ICOMB: Conferencia Peruana Hermanos Menonitas

AROUND THE WORLD: Getting to know the global Mennonite Brethren family

Peruvian MB Conference leaders visit the Alamor mission, located on the border with Ecuador. Photo: ICOMB

The national Mennonite Brethren conference of Peru, Conferencia Peruana Hermanos Menonitas, is a member of the International Community of Mennonite Brethren. When national delegates to the 2022 ICOMB Summit drew the name of another conference with which to connect, Orlando Panta of Peru drew USMB. 

When Saul, a Mennonite Brethren pastor in Peru, needed help with his fields, he hired a man from a nearby town. This man was intrigued by Saul’s work as a pastor and Saul shared the good news with him. Eventually, this man wanted to follow Jesus. Saul continued discipling him as they worked. In time the man was baptized.

Saul did not know that this man was the mayor of that nearby town, and the Lord was about to start a new church there! This hired hand, the mayor of Zona Ventura, gathered people in homes, preaching who Jesus is and about the kingdom of God. In time, the mayor donated property so the church could have their own place to gather. From hired hand to church planter!

The Peruvian MB Conference of 15 congregations and seven church plants has approximately 457 members and 631 attendees. Conference leaders have a vision and strategy of visiting each conference church, enabling them to see the needs of each church and how to best walk with them, whether that be financial support or training for leaders or church planting. Conference leaders sense a desire to learn how to have a healthier and more effective church planting strategy in other towns and regions of Peru.

The conference has the help of missionary Stacy Kuhns. In November, Pablo and Maricela Chavez and their family will arrive in Peru, apprenticing under conference leadership and experienced missionaries.

The Peruvian MB Conference is hosting training events for pastors, leaders and Sunday school teachers. Photo: ICOMB

During the last few months, homiletics and hermeneutics courses have been held for pastors and leaders and classes were offered for Sunday school teachers. Pastors and leaders are also currently studying online, thanks to certificate courses offered by Instituto Biblico Asuncion in Paraguay. The conference hopes to provide more pastors and leaders with laptops so that they can continue learning through virtual classes.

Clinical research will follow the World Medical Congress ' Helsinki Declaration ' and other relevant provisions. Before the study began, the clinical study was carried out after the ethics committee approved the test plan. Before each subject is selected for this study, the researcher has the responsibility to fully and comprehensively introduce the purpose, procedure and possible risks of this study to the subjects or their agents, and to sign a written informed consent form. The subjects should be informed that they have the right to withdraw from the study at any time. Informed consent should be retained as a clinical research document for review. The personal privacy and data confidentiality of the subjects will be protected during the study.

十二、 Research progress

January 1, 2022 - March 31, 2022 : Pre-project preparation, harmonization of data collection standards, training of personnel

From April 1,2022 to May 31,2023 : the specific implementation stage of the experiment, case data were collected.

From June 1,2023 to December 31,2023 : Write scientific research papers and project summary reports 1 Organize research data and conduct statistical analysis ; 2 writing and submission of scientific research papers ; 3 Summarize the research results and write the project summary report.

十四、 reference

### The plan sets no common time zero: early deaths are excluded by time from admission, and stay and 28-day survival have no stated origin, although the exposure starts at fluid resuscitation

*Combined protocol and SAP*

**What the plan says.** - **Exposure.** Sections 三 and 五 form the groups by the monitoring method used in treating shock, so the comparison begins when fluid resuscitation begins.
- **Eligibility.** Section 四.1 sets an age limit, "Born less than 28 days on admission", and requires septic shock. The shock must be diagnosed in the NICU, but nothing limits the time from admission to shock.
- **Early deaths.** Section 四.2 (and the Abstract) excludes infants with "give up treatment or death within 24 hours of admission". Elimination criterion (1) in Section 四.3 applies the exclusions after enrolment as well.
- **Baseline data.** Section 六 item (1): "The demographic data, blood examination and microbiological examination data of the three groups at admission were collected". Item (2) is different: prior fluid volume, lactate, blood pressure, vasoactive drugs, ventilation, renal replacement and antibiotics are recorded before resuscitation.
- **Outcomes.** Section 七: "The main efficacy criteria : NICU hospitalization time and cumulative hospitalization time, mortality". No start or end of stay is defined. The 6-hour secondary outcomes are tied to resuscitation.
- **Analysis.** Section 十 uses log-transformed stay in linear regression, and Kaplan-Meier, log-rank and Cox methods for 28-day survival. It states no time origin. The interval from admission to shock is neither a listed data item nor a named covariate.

Prayer Requests:

  • Pray that the churches will find more ways to work together and have a closer relationship. The church in Trujillo is furthest away from the other MB churches and so communication and visits to the church are difficult.
  • Thank God for the missionaries that support and serve in this conference and ask God to continue to raise people that want to serve in Peru.
  • Thank God for training opportunities and pray for continued means to train leaders.

Did you know?

  • Peru is the birthplace of the potato and is one of the top foodie destinations in the world.
  • Peru’s most famous landmark is Machu Picchu, voted in 2007 as one of the New Seven Wonders of the World.
Machu Pichu, a fortress built by the Incas, was “lost” for more than 400 years when Peru was invaded by the Spanish empire. It was rediscovered in 1911 and in 2007 the “Lost City of the Inca’s” was named to the list of new Seven Wonders of the World. Today, Machu Picchu is a designated United Nations Educational, Scientific and Cultural Organization
  • The Amazon, the world’s longest river, begins in Peru and the Amazon rainforest covers 60 percent of Peru.
  • Peru’s Andean condor is the largest flying bird on earth. These birds can weigh over 33 pounds, have a 10 ½-foot wingspan and stand at up to 4 feet.
  • Three-quarters of the world’s alpaca population, 3.5 million, live in Peru.
  • There are three official languages in Peru: Spanish (spoken by 80 percent of the population), Quechua and Aymara. An additional 13 languages are spoken as you travel toward the Amazon jungle.
  • Lima is the capital city and is home to one-third of the country’s population.
  • The population of Peru is 33 million people from a variety of cultures and backgrounds, including the Uros people, many who live on Lake Titicaca and the Mashco-Piro tribe, which lives in the Amazon rainforest.
  •  Peru has one of the highest sand dunes in the world. The Cerro Blanco dune is the second-highest in the world, towering over the Sechura Desert at 1,176 meters.
  • Lake Titicaca is the world’s highest navigable lake. Located between Bolivia and Peru, this lake is 3,810 meters above sea level. In the 1970s, ruins of a city were found beneath Lake Titicaca. Today the descendants of the Quechua people who called this lost city home, live on 120 self-made floating islands on the lake.


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